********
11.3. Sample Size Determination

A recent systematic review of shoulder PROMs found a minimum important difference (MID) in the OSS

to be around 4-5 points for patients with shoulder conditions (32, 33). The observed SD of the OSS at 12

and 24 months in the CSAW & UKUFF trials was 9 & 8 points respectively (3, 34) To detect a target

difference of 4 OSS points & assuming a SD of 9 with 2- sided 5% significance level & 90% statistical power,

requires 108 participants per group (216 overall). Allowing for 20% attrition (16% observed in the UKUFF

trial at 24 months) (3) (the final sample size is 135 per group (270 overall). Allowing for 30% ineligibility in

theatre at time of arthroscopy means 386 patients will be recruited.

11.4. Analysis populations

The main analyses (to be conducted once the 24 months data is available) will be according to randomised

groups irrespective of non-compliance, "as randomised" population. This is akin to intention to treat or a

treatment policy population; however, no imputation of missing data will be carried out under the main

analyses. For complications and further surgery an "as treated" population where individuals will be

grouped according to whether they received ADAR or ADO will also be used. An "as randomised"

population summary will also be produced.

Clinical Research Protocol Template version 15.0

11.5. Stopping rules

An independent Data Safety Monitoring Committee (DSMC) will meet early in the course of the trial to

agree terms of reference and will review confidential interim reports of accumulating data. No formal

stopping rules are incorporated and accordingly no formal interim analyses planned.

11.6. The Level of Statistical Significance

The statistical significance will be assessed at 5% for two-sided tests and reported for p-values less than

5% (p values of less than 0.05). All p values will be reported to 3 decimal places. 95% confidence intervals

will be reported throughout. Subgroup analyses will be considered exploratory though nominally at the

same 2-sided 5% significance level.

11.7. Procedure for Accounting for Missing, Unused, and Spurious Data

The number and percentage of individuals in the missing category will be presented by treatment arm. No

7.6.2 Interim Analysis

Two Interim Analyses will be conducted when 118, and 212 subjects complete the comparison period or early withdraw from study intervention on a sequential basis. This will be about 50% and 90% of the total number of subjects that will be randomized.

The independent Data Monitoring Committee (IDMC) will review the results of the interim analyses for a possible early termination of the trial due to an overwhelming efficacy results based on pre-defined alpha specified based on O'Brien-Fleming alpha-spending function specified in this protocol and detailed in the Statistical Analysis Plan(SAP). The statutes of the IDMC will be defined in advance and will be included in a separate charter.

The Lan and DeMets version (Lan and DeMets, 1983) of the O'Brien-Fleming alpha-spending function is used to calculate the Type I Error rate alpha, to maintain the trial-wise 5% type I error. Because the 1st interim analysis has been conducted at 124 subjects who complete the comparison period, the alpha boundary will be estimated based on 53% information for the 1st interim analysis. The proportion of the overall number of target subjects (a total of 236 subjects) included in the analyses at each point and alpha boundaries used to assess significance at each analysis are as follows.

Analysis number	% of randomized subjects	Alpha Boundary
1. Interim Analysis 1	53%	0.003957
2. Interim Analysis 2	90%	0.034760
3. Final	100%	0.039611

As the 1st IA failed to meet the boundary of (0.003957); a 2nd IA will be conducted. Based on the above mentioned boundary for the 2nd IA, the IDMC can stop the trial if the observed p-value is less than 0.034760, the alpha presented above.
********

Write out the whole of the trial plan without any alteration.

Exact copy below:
11.3. Sample Size Determination

A recent systematic review of shoulder PROMs found a minimum important difference (MID) in the OSS

to be around 4-5 points for patients with shoulder conditions (32, 33). The observed SD of the OSS at 12

and 24 months in the CSAW & UKUFF trials was 9 & 8 points respectively (3, 34) To detect a target

difference of 4 OSS points & assuming a SD of 9 with 2- sided 5% significance level & 90% statistical power,

requires 108 participants per group (216 overall). Allowing for 20% attrition (16% observed in the UKUFF

trial at 24 months) (3) (the final sample size is 135 per group (270 overall). Allowing for 30% ineligibility in

theatre at time of arthroscopy means 386 patients will be recruited.

11.4. Analysis populations

The main analyses (to be conducted once the 24 months data is available) will be according to randomised

groups irrespective of non-compliance, "as randomised" population. This is akin to intention to treat or a

treatment policy population; however, no imputation of missing data will be carried out under the main

analyses. For complications and further surgery an "as treated" population where individuals will be

grouped according to whether they received ADAR or ADO will also be used. An "as randomised"

population summary will also be produced.

Clinical Research Protocol Template version 15.0

11.5. Stopping rules

An independent Data Safety Monitoring Committee (DSMC) will meet early in the course of the trial to

agree terms of reference and will review confidential interim reports of accumulating data. No formal

stopping rules are incorporated and accordingly no formal interim analyses planned.

11.6. The Level of Statistical Significance

The statistical significance will be assessed at 5% for two-sided tests and reported for p-values less than

5% (p values of less than 0.05). All p values will be reported to 3 decimal places. 95% confidence intervals

will be reported throughout. Subgroup analyses will be considered exploratory though nominally at the

same 2-sided 5% significance level.

11.7. Procedure for Accounting for Missing, Unused, and Spurious Data

The number and percentage of individuals in the missing category will be presented by treatment arm. No

7.6.2 Interim Analysis

Two Interim Analyses will be conducted when 118, and 212 subjects complete the comparison period or early withdraw from study intervention on a sequential basis. This will be about 50% and 90% of the total number of subjects that will be randomized.

The independent Data Monitoring Committee (IDMC) will review the results of the interim analyses for a possible early termination of the trial due to an overwhelming efficacy results based on pre-defined alpha specified based on O'Brien-Fleming alpha-spending function specified in this protocol and detailed in the Statistical Analysis Plan(SAP). The statutes of the IDMC will be defined in advance and will be included in a separate charter.

The Lan and DeMets version (Lan and DeMets, 1983) of the O'Brien-Fleming alpha-spending function is used to calculate the Type I Error rate alpha, to maintain the trial-wise 5% type I error. Because the 1st interim analysis has been conducted at 124 subjects who complete the comparison period, the alpha boundary will be estimated based on 53% information for the 1st interim analysis. The proportion of the overall number of target subjects (a total of 236 subjects) included in the analyses at each point and alpha boundaries used to assess significance at each analysis are as follows.

Analysis number	% of randomized subjects	Alpha Boundary
1. Interim Analysis 1	53%	0.003957
2. Interim Analysis 2	90%	0.034760
3. Final	100%	0.039611

As the 1st IA failed to meet the boundary of (0.003957); a 2nd IA will be conducted. Based on the above mentioned boundary for the 2nd IA, the IDMC can stop the trial if the observed p-value is less than 0.034760, the alpha presented above.